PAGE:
Other than rocking the wings, I think choosing a different altitude makes sense. Next time I could try climbing above the scattered clouds, up to FL100 is uncontrolled airspace (Echo) in Germany, so why not. Just have to be more alert to not miss the opportunity to get below again.

Peter wrote:

In the past I have usually climbed (the thinking being that I can climb faster than most; even the +1000fpm during climb is better than most “club” types) and sometimes simultaneously turned to the left because I can see there.

Hmm, I see what you are saying, left turns giving you a better view than right turns… but then again standard avoidance procedure would be to turn right, so what if you are on a collision course head-on and he turns right and you turn left? Maybe more prudent to turn right by default?

Also, by default I fly in full “Christmas tree mode”: landing lights on, strobes on, nav lights on. Don’t see any reason not to, other than maybe maintenance cost.

It’s a bit unfortunate that those strategies are not taught more during PPL training. During PPL, 95% of the time I was flying 3500-4500 ft and below the clouds, even if they were few or scattered.

Switzerland

but then again standard avoidance procedure would be to turn right, so what if you are on a collision course head-on and he turns right and you turn left? Maybe more prudent to turn right by default?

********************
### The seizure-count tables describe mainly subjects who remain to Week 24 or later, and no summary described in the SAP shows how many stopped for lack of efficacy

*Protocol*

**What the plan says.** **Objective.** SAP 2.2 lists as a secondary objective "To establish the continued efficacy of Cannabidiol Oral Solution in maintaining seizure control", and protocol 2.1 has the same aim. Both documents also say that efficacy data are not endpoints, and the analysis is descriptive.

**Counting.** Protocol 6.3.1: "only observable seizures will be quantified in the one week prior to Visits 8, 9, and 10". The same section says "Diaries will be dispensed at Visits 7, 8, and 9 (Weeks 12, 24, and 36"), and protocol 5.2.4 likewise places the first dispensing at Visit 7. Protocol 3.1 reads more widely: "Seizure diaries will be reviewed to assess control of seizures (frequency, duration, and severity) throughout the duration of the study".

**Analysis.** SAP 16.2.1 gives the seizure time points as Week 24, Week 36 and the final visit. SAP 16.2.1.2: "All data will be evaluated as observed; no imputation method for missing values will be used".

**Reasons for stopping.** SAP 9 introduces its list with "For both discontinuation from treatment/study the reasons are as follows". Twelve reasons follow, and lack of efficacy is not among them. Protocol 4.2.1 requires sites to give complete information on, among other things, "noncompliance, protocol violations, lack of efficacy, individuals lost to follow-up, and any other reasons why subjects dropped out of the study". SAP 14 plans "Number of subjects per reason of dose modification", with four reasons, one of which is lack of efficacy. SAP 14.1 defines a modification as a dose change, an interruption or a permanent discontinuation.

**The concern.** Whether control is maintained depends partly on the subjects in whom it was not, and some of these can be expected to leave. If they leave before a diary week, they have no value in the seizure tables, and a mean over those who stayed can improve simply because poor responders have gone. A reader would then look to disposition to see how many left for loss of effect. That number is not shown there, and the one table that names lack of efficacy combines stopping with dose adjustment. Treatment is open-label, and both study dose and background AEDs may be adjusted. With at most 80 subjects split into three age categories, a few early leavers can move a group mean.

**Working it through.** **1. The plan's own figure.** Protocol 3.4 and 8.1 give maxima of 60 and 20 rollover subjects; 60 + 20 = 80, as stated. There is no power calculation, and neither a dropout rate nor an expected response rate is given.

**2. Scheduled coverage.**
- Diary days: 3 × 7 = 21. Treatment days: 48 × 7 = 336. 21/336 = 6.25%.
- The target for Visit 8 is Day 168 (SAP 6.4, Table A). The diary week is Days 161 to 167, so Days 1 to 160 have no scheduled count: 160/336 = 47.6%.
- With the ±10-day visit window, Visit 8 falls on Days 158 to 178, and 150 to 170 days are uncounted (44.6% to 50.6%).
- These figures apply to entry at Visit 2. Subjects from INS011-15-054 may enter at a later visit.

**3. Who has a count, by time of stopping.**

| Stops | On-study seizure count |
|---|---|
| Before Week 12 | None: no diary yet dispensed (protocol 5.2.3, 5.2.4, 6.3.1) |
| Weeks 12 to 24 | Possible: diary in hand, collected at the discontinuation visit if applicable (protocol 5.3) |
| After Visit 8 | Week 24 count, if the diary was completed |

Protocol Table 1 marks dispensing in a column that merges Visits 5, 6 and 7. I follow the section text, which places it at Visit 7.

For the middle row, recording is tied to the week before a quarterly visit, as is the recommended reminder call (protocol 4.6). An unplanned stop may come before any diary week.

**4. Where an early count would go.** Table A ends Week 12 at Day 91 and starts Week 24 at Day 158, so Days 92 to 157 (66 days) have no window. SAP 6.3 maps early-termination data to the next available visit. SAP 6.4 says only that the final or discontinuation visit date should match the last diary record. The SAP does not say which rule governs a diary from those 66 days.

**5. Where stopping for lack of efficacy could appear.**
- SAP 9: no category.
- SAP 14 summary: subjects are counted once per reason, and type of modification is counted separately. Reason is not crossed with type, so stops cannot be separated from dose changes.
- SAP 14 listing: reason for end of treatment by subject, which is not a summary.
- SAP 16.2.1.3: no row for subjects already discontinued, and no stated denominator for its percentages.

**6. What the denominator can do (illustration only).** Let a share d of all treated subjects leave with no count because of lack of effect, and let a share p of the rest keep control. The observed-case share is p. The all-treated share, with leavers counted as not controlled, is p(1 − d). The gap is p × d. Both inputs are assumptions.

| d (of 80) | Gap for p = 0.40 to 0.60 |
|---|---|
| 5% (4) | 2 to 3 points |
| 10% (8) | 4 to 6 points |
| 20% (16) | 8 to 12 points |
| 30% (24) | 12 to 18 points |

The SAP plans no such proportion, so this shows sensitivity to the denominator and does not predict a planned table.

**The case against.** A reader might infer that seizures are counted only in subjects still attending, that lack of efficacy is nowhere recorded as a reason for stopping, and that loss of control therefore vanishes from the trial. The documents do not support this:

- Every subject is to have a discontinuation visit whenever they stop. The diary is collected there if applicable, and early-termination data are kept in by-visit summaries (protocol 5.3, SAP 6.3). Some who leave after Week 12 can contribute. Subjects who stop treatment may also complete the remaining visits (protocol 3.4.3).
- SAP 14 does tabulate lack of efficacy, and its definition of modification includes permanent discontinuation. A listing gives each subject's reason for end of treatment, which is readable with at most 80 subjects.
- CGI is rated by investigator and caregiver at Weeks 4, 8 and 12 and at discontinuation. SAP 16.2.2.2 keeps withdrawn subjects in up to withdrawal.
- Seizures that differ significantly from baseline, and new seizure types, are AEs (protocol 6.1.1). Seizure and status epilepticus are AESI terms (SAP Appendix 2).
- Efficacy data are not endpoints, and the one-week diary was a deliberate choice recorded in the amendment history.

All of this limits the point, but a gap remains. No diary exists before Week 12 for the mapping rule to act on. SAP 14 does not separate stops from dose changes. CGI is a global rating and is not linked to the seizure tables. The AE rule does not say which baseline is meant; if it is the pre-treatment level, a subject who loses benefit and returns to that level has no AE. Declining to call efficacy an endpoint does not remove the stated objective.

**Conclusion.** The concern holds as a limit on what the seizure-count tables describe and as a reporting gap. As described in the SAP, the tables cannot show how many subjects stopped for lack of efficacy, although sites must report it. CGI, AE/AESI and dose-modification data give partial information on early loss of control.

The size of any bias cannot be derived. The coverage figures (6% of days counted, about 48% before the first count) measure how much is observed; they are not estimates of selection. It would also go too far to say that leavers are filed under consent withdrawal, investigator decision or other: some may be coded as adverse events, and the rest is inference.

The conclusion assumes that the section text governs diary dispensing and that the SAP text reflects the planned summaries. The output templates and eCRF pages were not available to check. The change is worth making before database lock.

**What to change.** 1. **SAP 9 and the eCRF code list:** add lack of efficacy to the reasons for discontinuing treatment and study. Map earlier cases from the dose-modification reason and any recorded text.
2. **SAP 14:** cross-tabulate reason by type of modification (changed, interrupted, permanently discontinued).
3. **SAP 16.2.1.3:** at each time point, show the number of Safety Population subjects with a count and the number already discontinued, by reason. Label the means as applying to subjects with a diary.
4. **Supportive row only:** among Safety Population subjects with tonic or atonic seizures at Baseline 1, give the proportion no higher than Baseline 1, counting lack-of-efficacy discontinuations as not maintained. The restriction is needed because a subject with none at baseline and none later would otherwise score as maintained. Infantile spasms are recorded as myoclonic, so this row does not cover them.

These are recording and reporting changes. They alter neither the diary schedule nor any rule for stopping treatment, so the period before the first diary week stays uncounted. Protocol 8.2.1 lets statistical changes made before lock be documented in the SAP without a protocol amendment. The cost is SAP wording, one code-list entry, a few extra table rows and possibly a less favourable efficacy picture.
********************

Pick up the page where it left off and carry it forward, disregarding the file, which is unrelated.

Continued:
That would be true for a head-on situation but I would normally get an earlier warning then. Not the 15nm quoted by Avidyne which is probably never achieved with “light GA” targets but perhaps 2nm. The installation I have has the upper antenna in a bad place for the head-on warning, hence only say 2nm. But 2nm is quite a bit of time…

The situation described here is when something has popped out of nowhere, with no apparent history, and is showing at your position.

I fly with the landing and taxi lights on because they are LED so no price to pay.

I bet at least one of these two didn’t talk

Or mis-reported his position, perhaps hoping to get priority. I see this frequently.

Administrator
Shoreham EGKA, United Kingdom

That video is sobering… underlines the importance of good radio calls. I bet at least one of these two didn’t talk. Sad outcome.

Agree. It’s in the circuit this is dangerous. But nothing that radio and circuit discipline cannot solve.

Here, probably none of them talked. If only one had talked, then the other would know where he was. Then again, both of them could have mistaken the other for being the one doing a low approach, use the wrong frequency etc.

ENVA ENOP ENMO, Norway

If stuff is getting very close to you then I think the priority should be a height deconfliction – FLARM will give you an above / below so I would go with that and try and increase the separation. A big (vast?)majority of GA will be below 3000ft and gliders will be up new clodbase, so if I think it’s GA I would go up and if it’s glider down low as a preference.

Now retired from forums best wishes

Thanks airborne again for the explanation. Makes sense. I will try and get my StratuX unit to display flarm traffic…should be possible.

EASA CB IR Training
Europe/Austria

The hard case is when you see a zero difference in relative altitude

The other plane could be right above or right below.

I reckon turning hard to the left is the best option – because you can see there (IF you are low wing).

Administrator
Shoreham EGKA, United Kingdom